Faculty Peer Reviewed
A 17-year-old female comes into the clinic for an annual health checkup. During the visit she reveals that she has been dealing with acne so severe that she is often embarrassed to go to school. She states that her diet often consists of lots of candy, fast food, and soft drinks. She asks, “Am I getting acne because of what I eat?”
Acne is a common skin disorder that affects more than 17 million people in the United States. While most people equate acne with the teenage years, acne can occur in adults too. The prevalence of acne in adolescents has been found to be anywhere from 35 to 90 percent compared to 7 to 51 percent found in post-adolescents.[1,2] Unfortunately, what remains the same is the psychosocial burden that acne imposes on those who suffer from it. Many people who have acne often experience low self-esteem, feelings of inferiority, social withdrawal, anxiety, and depression, making the management of the disease important to both physicians and patients.
Pathogenesis of Acne
The pathogenesis of acne originates within the pilosebaceous follicles found predominately in the skin of the face, upper back, and upper chest. For unknown reasons, abnormal keratinization and desquamation of the infundibular epithelium occur, plugging the ducts with keratinocytes and sebum to form invisible microcomedones. With the onset of adrenarche and the rise of androgen levels, hormones such as dihydrotestosterone (DHT) act on androgen receptors to stimulate excess sebum that is unable to reach the surface of the skin, resulting in the formation of comedones. Propionibacterium acnes, an anaerobic normal constituent of skin flora, is then able to proliferate in this anaerobic, lipid-rich environment, colonizing the pilosebaceous unit and eventually triggering follicular rupture and a neutrophil cascade.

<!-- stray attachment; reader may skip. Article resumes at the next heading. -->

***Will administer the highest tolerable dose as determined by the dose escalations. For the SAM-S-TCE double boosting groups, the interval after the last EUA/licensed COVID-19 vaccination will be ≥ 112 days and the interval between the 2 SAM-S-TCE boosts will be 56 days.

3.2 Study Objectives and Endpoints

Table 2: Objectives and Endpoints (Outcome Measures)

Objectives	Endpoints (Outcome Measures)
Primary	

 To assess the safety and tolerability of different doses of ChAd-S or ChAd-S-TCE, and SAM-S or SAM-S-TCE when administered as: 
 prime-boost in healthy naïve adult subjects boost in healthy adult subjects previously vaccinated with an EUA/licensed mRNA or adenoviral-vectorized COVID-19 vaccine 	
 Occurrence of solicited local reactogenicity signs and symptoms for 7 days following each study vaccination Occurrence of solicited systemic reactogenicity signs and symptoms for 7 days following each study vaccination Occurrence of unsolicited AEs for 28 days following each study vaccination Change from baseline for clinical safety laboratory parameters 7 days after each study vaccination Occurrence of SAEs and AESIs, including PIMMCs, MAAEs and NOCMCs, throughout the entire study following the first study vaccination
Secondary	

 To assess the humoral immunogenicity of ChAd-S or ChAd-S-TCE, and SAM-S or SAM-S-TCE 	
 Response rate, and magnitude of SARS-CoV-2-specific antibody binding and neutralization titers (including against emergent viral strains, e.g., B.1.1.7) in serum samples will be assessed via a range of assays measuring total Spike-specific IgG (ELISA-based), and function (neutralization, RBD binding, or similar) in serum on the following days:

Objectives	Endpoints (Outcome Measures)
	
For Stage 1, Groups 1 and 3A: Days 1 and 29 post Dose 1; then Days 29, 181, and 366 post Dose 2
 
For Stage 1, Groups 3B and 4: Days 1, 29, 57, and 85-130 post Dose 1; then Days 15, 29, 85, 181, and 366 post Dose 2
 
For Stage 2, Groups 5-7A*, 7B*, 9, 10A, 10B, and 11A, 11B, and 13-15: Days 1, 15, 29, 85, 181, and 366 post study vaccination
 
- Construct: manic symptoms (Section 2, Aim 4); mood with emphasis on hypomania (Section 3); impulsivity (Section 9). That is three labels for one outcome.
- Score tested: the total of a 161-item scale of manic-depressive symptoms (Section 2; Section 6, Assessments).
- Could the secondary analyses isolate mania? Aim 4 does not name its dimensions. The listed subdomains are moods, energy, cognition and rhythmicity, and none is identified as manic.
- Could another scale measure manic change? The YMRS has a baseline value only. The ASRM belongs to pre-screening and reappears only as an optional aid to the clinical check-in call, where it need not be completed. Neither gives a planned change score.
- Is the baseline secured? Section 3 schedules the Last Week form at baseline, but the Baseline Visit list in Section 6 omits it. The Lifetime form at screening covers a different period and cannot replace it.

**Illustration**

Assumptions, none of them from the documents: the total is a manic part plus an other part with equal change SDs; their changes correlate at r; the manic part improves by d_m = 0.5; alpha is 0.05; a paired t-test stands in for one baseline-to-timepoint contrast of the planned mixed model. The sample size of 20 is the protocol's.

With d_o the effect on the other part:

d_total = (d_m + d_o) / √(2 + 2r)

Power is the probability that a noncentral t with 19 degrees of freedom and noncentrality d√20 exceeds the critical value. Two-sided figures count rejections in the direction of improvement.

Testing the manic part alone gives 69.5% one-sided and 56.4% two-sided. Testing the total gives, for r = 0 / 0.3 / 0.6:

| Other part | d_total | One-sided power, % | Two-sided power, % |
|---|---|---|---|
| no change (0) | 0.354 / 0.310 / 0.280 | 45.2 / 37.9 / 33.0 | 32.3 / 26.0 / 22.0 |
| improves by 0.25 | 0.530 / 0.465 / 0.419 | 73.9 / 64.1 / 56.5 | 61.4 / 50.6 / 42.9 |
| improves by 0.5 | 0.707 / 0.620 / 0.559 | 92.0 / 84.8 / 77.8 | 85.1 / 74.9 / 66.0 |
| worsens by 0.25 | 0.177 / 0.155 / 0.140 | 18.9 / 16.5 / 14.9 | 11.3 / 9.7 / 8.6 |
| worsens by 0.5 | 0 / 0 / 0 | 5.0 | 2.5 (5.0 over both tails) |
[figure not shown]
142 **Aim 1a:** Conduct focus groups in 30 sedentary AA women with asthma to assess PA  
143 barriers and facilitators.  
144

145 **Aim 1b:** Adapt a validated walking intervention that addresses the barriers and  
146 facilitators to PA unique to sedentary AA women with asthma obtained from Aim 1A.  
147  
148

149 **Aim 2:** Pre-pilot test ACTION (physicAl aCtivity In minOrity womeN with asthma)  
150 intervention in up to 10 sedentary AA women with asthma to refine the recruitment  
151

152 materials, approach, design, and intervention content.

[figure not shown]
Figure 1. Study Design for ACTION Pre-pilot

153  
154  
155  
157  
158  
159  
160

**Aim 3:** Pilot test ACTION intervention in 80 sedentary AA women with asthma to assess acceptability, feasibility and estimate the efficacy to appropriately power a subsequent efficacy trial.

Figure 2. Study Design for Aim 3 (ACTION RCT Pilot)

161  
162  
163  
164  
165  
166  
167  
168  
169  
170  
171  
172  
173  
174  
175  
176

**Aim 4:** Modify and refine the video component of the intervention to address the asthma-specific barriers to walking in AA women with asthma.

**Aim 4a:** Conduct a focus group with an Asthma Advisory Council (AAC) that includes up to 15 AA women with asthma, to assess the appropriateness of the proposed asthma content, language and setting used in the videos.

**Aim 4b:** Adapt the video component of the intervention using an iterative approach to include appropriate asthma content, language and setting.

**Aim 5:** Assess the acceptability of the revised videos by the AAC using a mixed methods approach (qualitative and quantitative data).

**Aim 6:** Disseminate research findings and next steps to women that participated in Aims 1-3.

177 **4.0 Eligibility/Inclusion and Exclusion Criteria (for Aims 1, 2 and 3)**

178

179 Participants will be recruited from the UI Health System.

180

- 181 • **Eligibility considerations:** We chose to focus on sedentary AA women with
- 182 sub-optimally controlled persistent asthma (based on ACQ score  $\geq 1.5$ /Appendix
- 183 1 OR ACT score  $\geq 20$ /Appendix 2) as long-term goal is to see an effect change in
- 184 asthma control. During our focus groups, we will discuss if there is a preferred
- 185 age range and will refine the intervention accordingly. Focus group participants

Presentation of Acne
The clinical presentation of acne can be divided into noninflammatory and inflammatory lesions. Noninflammatory lesions include closed and open comedones. Closed comedones, or whiteheads, result from the accumulation of sebum and keratinous material in plugged follicles. Open comedones, or blackheads, result when continued distention opens the follicular orifice, allowing the sebaceous material to become oxidized at the surface of the skin. In contrast, inflammatory lesions arise when the comedones rupture into the surrounding dermis rather than the surface of the skin. The keratin-, hair- and lipid-containing material then initiates an inflammatory response leading to the formation of erythematous papules, pustules, and cysts.
Diet and Acne
The association between diet and acne has always been a highly controversial issue. Before the 1960s, standard treatment for acne included dietary restriction of chocolate, fats, sweets, and carbonated beverages. Studies done by Fulton and colleagues  and Anderson  were the first to dispel these ideas as myths, as they found no association between the consumption of chocolate, milk, and cola and the development of acne. Until the past decade, most dermatologists practiced and counseled patients under these beliefs, dismissing any idea of a relationship between diet and acne as unscientific. However, recent studies have surfaced that revisit the notion of a link between food intake and the development of acne.